The earliest art from North Africa is carvings of Sahara desert starting about 10,000 BC. At about the same time in West Asia, artists were also carving animals onto rock faces. By about 7500 BC, Egyptian artists were also carving on rocks, especially in Upper Egypt (southern Egypt).
Around 3000 BC, Egyptian artists began to create their own rock walls to carve and paint, by building stone buildings. Most of the buildings we have left are mastabas, which were the burial places of rich people when they died. The pictures carved and painted on the walls of these mastabas were supposed to help the dead person out when he or she reached the next world, where the Egyptians thought you lived after you died in this world. So the paintings showed all sorts of things that people did in their regular lives.
Egyptian painters made their paints by grinding up minerals (rocks) of the right color like red ochre, chalk, yellow ochre, and copper carbonate, and mixing them together to get the right shade. They used charcoal to get black. Then they mixed that powder with water and something sticky – either acacia gum (the sap of the acacia tree) or egg white, so it would stick to the wall. We call this kind of paint “tempera”.
There are big changes in style over the two thousand years that these tomb paintings were being painted. In the Old Kingdom, the carvers took great pains with the pictures, but in the Middle Kingdom, the carvers took a lot of shortcuts and did sloppier work, for instance. Probably the owners of the tombs didn’t have enough wealth to pay them as well.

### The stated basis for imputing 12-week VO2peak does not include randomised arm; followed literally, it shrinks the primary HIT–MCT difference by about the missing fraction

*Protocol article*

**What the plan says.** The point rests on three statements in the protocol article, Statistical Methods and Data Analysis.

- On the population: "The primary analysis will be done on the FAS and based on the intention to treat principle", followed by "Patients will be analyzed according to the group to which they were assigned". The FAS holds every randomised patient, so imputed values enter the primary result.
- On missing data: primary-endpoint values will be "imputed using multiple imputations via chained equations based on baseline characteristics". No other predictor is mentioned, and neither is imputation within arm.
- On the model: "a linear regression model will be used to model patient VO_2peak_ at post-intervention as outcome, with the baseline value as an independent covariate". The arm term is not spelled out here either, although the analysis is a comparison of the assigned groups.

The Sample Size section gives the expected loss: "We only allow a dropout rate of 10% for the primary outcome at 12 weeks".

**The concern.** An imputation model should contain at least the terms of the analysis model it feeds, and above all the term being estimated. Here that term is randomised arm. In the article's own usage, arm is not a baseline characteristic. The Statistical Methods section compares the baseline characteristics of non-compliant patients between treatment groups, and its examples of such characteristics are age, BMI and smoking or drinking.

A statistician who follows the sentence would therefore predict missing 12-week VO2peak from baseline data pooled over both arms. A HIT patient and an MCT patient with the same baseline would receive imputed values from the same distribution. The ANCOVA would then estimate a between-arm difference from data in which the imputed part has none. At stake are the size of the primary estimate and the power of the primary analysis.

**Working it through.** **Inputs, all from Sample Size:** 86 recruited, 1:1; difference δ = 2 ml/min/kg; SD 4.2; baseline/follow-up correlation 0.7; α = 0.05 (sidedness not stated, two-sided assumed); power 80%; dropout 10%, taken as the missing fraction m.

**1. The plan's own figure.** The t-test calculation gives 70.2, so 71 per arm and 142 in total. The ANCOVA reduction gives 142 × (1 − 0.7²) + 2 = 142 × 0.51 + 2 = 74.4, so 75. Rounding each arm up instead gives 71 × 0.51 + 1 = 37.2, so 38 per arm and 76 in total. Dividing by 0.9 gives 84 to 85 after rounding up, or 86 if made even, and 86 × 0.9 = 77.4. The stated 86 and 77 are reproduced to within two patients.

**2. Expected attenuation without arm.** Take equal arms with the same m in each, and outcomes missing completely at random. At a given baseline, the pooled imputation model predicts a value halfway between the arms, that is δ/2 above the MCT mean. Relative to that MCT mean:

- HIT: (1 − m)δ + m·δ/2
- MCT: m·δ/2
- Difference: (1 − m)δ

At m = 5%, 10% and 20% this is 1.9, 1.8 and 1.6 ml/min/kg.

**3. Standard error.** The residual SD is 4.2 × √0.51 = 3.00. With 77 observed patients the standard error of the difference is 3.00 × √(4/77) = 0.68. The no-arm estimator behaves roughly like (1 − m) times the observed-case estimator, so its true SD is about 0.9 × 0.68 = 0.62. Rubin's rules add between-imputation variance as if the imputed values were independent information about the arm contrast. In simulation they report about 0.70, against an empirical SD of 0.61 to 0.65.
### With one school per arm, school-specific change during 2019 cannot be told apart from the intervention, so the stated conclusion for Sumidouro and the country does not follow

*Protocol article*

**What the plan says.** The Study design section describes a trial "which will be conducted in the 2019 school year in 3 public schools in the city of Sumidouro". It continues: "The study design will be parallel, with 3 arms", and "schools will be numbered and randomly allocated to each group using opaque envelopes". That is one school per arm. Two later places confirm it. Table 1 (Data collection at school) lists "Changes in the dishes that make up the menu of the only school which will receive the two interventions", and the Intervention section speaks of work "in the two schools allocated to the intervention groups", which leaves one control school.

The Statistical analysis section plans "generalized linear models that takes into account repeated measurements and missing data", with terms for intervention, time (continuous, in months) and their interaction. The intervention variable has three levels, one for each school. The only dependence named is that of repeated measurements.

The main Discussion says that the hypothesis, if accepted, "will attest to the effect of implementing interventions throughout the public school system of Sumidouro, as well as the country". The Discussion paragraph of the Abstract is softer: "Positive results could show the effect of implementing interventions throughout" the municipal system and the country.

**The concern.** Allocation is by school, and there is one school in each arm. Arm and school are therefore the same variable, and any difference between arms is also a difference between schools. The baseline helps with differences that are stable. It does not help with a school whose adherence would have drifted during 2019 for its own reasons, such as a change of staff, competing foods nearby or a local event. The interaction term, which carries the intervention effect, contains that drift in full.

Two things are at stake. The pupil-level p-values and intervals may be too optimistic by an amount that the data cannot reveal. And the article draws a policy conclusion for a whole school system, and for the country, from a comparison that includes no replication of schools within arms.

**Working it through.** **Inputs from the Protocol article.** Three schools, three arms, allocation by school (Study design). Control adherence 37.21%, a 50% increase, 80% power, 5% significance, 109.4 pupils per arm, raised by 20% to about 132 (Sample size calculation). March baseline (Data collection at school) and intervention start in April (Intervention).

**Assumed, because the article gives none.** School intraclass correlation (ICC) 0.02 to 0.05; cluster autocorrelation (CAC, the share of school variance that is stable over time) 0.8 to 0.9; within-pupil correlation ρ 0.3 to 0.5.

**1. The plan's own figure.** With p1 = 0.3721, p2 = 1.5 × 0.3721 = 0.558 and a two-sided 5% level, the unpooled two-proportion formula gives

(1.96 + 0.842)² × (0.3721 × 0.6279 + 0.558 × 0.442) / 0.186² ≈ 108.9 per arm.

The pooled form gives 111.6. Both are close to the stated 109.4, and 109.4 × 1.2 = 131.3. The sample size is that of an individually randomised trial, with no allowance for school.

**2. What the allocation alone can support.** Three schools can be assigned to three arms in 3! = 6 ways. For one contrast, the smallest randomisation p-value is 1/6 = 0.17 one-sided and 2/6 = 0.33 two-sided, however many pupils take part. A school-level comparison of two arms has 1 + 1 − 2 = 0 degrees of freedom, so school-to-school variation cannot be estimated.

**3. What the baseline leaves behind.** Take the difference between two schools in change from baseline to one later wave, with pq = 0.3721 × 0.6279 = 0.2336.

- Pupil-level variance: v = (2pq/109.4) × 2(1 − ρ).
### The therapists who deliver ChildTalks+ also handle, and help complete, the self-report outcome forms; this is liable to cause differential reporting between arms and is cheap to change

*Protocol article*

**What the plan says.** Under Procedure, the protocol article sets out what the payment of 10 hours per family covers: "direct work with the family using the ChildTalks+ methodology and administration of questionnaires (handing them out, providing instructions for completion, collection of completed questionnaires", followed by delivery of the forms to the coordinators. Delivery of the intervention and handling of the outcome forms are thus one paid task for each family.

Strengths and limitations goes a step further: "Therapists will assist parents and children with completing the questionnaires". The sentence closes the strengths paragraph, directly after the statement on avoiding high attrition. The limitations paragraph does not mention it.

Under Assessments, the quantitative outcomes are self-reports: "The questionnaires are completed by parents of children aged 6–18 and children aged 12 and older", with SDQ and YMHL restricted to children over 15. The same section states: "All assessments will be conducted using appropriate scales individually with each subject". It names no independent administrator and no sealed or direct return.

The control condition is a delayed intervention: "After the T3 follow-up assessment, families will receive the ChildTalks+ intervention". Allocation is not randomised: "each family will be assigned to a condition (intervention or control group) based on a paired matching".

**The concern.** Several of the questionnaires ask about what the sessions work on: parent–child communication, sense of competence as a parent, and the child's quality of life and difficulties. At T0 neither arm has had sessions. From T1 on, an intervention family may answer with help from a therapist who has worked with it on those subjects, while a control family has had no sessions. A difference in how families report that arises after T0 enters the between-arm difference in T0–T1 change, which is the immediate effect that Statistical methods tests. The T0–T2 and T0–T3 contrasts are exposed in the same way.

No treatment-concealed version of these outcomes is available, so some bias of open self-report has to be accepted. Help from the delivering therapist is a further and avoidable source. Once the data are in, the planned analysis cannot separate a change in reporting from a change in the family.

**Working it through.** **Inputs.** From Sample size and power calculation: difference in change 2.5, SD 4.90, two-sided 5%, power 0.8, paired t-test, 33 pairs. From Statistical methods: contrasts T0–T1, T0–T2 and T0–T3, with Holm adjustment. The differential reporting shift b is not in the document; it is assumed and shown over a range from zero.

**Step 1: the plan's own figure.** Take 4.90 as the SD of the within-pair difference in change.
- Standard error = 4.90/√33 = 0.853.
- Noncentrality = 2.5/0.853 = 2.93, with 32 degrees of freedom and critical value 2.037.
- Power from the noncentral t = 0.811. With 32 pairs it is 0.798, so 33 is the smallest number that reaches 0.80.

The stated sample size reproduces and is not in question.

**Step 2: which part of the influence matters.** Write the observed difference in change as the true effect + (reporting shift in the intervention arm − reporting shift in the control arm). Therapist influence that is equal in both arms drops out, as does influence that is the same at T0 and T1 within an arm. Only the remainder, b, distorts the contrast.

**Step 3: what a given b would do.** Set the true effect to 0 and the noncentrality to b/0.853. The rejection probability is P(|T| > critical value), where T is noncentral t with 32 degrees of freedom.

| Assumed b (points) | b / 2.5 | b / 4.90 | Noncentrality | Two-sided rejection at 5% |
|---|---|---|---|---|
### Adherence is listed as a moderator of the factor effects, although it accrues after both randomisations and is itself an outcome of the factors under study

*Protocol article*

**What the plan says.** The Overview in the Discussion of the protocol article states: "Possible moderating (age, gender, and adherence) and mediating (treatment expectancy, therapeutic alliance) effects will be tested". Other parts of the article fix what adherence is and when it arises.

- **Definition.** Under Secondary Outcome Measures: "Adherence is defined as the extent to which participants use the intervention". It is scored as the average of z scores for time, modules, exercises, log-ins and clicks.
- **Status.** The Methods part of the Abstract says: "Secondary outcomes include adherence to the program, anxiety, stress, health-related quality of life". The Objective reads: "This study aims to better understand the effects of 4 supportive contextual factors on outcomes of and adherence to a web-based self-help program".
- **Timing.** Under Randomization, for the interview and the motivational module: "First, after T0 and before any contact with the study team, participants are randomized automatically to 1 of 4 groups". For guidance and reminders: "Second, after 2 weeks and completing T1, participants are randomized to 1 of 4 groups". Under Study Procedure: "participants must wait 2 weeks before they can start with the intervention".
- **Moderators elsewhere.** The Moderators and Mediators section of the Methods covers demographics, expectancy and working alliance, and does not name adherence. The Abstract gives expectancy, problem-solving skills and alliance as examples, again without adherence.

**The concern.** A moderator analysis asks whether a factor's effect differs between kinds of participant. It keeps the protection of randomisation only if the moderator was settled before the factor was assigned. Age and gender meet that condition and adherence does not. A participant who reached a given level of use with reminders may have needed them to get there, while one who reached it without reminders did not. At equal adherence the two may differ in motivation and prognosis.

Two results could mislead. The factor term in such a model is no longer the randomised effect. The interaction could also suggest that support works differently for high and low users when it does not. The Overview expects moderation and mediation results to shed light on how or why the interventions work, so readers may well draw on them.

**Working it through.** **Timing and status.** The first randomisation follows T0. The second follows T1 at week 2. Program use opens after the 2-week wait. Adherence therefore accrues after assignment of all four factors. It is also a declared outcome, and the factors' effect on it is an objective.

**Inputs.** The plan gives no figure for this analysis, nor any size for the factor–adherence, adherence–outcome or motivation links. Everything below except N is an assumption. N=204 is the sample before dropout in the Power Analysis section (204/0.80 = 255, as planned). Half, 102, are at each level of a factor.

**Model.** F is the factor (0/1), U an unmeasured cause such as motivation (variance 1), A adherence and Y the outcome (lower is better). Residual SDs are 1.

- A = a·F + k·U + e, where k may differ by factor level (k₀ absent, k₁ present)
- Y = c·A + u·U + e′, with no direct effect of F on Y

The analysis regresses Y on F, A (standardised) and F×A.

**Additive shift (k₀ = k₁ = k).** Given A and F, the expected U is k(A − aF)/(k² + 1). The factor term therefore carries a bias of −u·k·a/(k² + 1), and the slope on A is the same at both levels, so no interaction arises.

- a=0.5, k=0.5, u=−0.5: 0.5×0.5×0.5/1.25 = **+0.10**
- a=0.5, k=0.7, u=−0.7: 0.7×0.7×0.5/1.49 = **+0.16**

In the Old Kingdom, the pictures were almost always about daily life, but by the New Kingdom there were more temples being built, and on temples there were pictures about events that happened, reminding people about a big battle, for instance. Also in the New Kingdom, the Amarna period is one of great experimentation in Egyptian art as well as in religion and government.
Once the Persians conquered Egypt in the 500s BC, Egyptian art became a mixture of different cultures: Egyptian-Persian art, then Egyptian-Greek art, then Egyptian-Roman art, and Coptic and finally Islamic art. Each of these cultures mixed with Egyptian culture in a different way.
Eyewitness: Ancient Egypt, by George Hart. Easy reading.
Ancient Egyptian Art, by Susie Hodge (1998). Shows how Egyptian art relates to Egyptian religion and culture.
Hands-On Ancient People, Volume 1: Art Activities about Mesopotamia, Egypt, and Islam,by Yvonne Merrill and Mary Simpson. Easy art projects, though the directions are really aimed at teachers or parents.
The Art and Architecture of Ancient Egypt (Yale University Press Pelican History of Art), by William Stevenson Smith and William Kelly Simpson (revised edition 1999). The standard for college courses.
Egyptian Art, by Cyril Aldred (1985). Another standard.